CONTENTS   PART I   PART II   BIBLIOGRAPHY  

PART III
STRENGTH AND LOSSES OF THE TWO ARMIES

 

BRITISH STRENGTH AND LOSSES

The field return of the troops under command of Lieutenant General Lord Cornwallis on the night of the 15th of August, 1780, and the return of the killed, wounded, and missing in the Battle of Camden give the following figures.

It will be noted that the heaviest losses occurred in the Thirty-third Regiment and the Volunteers of Ireland, owing to the well-directed fire of the Continentals and the execution done by the Artillery. Among the 20 officers killed or wounded were Lieutenant Colonel Webster, of the British Army, and Lieutenant Colonel Hamilton, of the North Carolina regiment, both wounded.
 

Organization Number engaged Killed Wounded Missing Total
Royal Artillery
19
 
3
 
3
Light companies
148
7
6
 
13
Twenty-third Regiment
292
6
18
 
24
Thirty-third Regiment
238
18
81
1
100
First Battalion, Seventy-first Regiment
144
5
25
 
30
Second Battalion, Seventy-first Regiment
110
5
9
 
14
Volunteers of Ireland
303
17
70
 
87
British Legion cavalry
182
4
4
2
10
British Legion infantry
126
1
12
5
18
North Carolina Regiment
267
3
14
 
17
Pioneers
28
2
1
 
3
Volunteer militia
322
 
2
3
5
Total
2,179
68
245
11
324
The return of ordnance and military Stores taken on the battle field and abandoned in camp showed that eight brass field pieces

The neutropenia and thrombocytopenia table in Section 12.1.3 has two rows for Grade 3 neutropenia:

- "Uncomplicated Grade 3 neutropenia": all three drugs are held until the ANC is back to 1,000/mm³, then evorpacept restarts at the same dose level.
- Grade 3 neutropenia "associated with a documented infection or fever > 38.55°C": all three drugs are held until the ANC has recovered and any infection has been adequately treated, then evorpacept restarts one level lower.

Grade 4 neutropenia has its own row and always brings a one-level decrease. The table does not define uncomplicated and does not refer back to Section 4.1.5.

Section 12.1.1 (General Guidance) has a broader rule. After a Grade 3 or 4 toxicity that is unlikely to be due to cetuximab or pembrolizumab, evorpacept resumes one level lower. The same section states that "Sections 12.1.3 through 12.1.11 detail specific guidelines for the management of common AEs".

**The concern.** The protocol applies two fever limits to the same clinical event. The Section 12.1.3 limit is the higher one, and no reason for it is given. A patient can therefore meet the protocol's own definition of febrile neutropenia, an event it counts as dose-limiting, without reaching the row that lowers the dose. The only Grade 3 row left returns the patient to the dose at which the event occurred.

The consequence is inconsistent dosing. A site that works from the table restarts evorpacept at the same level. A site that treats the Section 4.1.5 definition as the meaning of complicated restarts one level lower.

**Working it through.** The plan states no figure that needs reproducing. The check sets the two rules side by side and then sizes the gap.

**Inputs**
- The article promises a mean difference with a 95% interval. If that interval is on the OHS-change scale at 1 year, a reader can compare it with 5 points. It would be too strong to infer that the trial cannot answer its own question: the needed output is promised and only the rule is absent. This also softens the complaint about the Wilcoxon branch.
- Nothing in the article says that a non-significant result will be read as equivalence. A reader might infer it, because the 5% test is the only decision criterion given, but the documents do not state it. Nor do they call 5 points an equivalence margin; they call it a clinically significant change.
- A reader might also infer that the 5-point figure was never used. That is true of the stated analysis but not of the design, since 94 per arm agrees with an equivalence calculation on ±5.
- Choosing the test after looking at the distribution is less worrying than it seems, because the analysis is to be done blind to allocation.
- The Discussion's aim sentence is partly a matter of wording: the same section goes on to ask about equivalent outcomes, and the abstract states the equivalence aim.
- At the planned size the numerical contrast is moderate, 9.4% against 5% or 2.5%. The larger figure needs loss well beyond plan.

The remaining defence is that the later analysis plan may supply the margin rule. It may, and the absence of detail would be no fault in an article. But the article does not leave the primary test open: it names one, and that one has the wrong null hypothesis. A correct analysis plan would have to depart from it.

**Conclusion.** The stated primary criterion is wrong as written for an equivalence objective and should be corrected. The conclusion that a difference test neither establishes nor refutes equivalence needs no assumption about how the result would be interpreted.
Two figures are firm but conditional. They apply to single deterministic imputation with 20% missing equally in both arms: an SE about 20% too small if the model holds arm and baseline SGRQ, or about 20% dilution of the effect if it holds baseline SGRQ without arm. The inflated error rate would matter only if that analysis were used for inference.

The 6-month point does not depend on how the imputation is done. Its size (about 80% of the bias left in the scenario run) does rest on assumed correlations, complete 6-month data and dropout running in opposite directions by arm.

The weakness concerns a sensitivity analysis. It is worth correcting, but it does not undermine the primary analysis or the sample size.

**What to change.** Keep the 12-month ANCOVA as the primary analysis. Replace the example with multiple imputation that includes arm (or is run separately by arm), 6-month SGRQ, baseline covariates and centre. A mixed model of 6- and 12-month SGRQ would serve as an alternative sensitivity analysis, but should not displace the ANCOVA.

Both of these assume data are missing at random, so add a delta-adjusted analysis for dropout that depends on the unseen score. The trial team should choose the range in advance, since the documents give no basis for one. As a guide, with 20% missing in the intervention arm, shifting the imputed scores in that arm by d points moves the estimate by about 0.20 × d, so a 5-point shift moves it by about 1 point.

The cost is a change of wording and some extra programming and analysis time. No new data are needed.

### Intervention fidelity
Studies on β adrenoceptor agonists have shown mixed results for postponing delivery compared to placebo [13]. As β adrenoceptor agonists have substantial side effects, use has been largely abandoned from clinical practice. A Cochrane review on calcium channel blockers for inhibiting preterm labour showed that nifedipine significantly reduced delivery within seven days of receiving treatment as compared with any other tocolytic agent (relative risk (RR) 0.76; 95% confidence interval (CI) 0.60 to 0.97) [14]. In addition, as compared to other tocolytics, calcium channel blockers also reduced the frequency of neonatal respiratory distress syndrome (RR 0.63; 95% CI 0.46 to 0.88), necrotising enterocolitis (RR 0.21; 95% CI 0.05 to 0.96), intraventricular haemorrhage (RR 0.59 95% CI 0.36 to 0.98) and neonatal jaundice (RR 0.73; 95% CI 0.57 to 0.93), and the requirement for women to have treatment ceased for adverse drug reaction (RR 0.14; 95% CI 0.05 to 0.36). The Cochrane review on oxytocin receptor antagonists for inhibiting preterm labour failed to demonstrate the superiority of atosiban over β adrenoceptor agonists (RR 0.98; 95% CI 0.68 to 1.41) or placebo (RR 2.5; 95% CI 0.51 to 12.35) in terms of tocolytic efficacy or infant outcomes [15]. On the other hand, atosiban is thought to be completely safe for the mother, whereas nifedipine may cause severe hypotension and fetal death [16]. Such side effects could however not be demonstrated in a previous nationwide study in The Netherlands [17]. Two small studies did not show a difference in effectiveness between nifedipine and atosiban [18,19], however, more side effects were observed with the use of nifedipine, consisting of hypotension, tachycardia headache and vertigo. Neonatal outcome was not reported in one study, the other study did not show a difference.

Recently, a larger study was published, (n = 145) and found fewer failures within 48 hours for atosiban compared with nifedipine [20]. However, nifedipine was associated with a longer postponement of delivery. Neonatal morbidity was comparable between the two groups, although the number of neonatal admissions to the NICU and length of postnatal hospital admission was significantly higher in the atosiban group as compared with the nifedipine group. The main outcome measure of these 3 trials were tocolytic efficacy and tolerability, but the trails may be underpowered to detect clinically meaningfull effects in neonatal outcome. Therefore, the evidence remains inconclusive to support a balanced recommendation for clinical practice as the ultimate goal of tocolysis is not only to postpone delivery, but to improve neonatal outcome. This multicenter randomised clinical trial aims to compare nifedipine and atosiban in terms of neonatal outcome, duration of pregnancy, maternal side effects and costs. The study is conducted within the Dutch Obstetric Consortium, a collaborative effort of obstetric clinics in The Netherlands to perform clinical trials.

[61]

were captured on the battle field. Twenty-two ammunition wagons, a large supply of fixed ammunition, 2,000 stand of arms, many musket cartridges, and a number of colors fell into the hands of the British.

 

AMERICAN LOSSES

The American losses in this battle are not known. In a communication from Cornwallis to Lord Germain he reported 800 to 900 Americans killed and about 1,000 made prisoners, many of whom were wounded. These numbers are so far from correct that they are valueless as a guide. The militia broke early in the day and scattered in so many directions upon their retreat that very few were made prisoners. The losses among the Regulars from all causes can only be estimated at about 300. By the 27th of August there had assembled at Hillsboro 234 of the Continentals. Two days later there were 700 noncommissioned officers and soldiers of the Maryland division alone who had rejoined the Army. In Colonel Williams's narrative he said that of 832 of the Maryland troops killed, captured, and missing since the Last muster—

at least a very great majority of these, and all of them for aught I know, fell in the field, or into the hands of the enemy, on the fatal 16th of August. This estimate of losses can not be reconciled with any other data bearing on the matter.

[62]


page modified 21 September 2000


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